Apparently, today’s young people are timid and boring — according to comments made by Block Festival’s co-founder, George Hull. But is that what’s really getting to him?


When reading of Bloc Festival co-founder George Hull’s full-frontal attack on young people and contemporary electronic music culture, my initial thoughts were that this was a classic case of an ageing bloke over-romanticising his younger years. His description of young people as ‘too safe and boring’ in his opening paragraph is one that has been used to describe every generation of the past fifty years by the one preceding it. As everyone knows, young electronic music fans in 2016 are unable to rave as hard and drop as many pills as their ‘90s counterparts; just like said ravers were unable to pogo as hard and gum as much speed as the punk rockers of the late ‘70s and early ‘80s; and said punk rockers were unable to protest as hard and drop as many LSD tabs as the Summer of Love generation of the late ‘60s.

The use of the word ‘hipster’ in the title only heightened my scepticism towards the article’s credibility and worth. A broad, catch-all term, hipster is generally used by those distinctly out of touch with modern youth culture to describe someone who shows even the slightest sign of departure from the consumerist, bereft-of-culture monotony of mainstream western society. To label his customers — whom he is charging £180 a ticket — with this lazy term is not only highly insulting to them, but also exemplifies an indifference to the people who attend the festival he runs.

Another plot hole in Hull’s article are his constant references to rave culture and raving. To put it bluntly, rave culture is dead — and has been for some while. No self-respecting young electronic music fan would describe themself as a raver and Bloc is certainly no rave regardless of whether Hull would argue otherwise. To a young person in 2016, the term conjures up images of ageing, fluorescent-clad types prophesying the strength of ecstasy in days gone by and dancing over-enthusiastically to The Prodigy.

The electronic scene has evolved and matured greatly since then and no longer fits Hull’s interpretation of it as a ‘youth movement’ based around ‘freedom’ and ‘rebellion’. The electronic music audience has largely become more mature-minded and this can certainly be said for Bloc; a festival that encapsulates a plethora of intertwined electronic genres and brings together some of the world’s most cutting-edge electronic musicians. If it was the raw, rebellious freedom of an old-school rave in a field he was looking for at the 2016 edition, perhaps booking the likes of Thom Yorke, Floating Points and Four Tet to headline — three artists as far away musically from the genre of rave as they are exceptionally talented — was arguably a bad move.

Admittedly, modern electronic music culture can lack the raw energy that is present in footage of early raves, but for someone fetishizing over rawness, freedom and rebellion, Hull ought to turn his attention to the ever-expanding British grime scene. A scene spanning back over a decade with a proudly anti-corporate, DIY-attitude to production; he would only need to take to YouTube to witness the sheer energy on offer from collectives such as Boy Better Know or The Square. All in all, the article appeared to be nothing more than a midlife crisis-evoked rant aimed at the youth of today. That was certainly how I interpreted it until it was pointed out to me that Hull is a mere 32 years old, suggesting there is perhaps more to it than first meets the eye.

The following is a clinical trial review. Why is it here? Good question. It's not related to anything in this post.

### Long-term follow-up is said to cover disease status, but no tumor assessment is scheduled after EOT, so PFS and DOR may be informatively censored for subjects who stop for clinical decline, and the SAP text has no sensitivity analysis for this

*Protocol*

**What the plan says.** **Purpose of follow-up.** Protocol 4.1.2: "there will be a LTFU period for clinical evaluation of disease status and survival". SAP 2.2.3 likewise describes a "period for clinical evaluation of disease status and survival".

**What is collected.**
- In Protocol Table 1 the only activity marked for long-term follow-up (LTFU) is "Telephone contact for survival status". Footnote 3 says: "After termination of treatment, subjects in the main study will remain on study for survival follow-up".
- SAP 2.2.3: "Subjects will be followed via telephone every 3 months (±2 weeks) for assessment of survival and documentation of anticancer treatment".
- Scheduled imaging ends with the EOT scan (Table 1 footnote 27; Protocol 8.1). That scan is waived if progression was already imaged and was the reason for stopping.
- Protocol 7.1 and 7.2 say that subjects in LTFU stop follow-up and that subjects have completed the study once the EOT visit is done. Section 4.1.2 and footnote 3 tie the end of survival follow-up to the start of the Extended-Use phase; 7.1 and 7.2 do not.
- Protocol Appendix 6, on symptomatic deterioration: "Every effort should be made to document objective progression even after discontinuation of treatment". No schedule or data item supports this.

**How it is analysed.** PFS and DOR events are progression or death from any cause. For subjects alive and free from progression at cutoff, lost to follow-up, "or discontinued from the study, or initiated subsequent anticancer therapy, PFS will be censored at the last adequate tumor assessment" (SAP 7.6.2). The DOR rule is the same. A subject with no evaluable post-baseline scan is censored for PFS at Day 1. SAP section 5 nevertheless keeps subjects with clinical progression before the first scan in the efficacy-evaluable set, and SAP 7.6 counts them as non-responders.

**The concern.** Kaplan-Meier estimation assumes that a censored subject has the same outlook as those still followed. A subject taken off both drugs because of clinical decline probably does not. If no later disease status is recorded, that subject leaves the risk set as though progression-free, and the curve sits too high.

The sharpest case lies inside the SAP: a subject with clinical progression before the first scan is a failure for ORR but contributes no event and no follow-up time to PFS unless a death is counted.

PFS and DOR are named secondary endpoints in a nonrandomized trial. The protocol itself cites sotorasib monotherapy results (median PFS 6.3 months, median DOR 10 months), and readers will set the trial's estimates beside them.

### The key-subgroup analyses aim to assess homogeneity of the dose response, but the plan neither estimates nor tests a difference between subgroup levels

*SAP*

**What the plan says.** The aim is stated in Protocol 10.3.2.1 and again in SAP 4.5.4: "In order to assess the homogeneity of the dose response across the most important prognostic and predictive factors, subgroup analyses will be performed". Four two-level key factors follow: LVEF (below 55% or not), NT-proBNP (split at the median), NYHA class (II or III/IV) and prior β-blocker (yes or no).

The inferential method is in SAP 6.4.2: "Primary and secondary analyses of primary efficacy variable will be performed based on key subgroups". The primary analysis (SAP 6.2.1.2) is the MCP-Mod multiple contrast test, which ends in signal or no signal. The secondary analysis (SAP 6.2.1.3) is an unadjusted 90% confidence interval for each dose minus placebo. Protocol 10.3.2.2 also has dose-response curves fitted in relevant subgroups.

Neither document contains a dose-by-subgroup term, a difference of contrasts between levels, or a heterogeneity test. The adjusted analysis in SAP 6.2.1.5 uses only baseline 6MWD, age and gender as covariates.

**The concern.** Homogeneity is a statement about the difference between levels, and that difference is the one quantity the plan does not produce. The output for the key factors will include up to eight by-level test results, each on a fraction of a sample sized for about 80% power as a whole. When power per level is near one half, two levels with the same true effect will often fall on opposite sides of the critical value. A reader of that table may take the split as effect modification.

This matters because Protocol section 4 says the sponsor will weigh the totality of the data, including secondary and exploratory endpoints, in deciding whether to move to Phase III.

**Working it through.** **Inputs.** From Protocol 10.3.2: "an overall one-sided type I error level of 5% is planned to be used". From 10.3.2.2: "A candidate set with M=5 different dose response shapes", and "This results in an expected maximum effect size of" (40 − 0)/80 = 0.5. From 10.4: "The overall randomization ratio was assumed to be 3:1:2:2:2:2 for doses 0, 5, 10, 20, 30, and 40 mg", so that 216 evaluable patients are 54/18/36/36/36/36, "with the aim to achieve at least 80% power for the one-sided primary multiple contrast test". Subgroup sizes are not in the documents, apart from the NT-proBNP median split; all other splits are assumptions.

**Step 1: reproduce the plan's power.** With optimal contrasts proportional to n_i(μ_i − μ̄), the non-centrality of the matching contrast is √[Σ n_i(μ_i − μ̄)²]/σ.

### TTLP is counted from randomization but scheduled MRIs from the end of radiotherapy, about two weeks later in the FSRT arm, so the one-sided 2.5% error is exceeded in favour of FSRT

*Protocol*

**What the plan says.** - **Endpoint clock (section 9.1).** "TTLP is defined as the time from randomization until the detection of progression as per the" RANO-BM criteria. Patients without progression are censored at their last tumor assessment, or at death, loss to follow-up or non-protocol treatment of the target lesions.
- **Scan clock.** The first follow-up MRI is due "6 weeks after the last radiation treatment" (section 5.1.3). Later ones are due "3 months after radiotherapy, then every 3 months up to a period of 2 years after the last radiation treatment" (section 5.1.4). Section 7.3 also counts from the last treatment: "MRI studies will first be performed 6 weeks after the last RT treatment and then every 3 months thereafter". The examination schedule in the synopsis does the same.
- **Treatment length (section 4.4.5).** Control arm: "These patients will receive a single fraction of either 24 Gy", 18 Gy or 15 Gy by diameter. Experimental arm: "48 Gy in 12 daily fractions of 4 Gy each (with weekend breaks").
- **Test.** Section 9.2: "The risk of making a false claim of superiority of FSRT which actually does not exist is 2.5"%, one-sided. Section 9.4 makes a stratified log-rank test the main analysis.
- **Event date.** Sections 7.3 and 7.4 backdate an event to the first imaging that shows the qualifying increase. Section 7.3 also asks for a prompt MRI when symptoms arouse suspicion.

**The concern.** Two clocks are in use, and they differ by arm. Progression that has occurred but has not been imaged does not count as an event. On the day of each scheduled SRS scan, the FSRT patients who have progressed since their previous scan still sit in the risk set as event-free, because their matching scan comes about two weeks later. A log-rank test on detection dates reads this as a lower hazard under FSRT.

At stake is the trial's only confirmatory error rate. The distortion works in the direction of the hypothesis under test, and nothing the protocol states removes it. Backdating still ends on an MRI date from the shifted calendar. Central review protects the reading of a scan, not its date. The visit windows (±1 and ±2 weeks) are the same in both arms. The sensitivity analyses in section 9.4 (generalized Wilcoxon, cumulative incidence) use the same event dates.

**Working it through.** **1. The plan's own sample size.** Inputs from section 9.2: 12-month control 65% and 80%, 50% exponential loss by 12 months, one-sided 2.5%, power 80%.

Once reading the article thoroughly it becomes apparent that Hull’s interpretation of electronic music is one that is heavily influenced by a right-wing, business-orientated mindset. Rather than eulogising rave’s glory years for the music and the liberation, he does so from the perspective of an eager businessman surreptitiously trying to exploit young people’s desires for dance music and ecstasy for his own profit.

His reference to ‘Thatcherite spirit’ and praise of a former rave promoter turned ‘libertarian-conservative blogger’ reveals his true stance on the topic, as does his berating of safe spaces. His depiction of the latter as being ‘the opposite of fun’ due to them being ‘properly supported, represented and instructed’ is particularly telling — effectively a wealthy white male peddling an anti-diversity narrative — and contrasts entirely with the black, gay and wholly inclusive roots of electronic music in Chicago, Detroit and New York.

His interpretation of electronic music directly contrasts with the true essence of the scene and herein lies his real issue with these ‘dull’, ‘spineless’, ‘uptight’ hipsters. Young promoters and electronic music fans in the modern-day — those who Hull is referring to with his hipster slurs — take a proud DIY approach to putting on nights and booking DJs. More often than not, their involvement in the scene spawns entirely from their love of the music and all profits made are invested back into their nights — used to book future guests, buy new equipment, etc. — in a bold two fingers to the corporate, profit-orientated mainstream.

This anti-consumerist approach taken up by the ‘hipsters’ openly conflicts with the motives of a Thatcherite businessman — one who has come to realise the scene is no longer the cash cow it once was in the glory days of rave.



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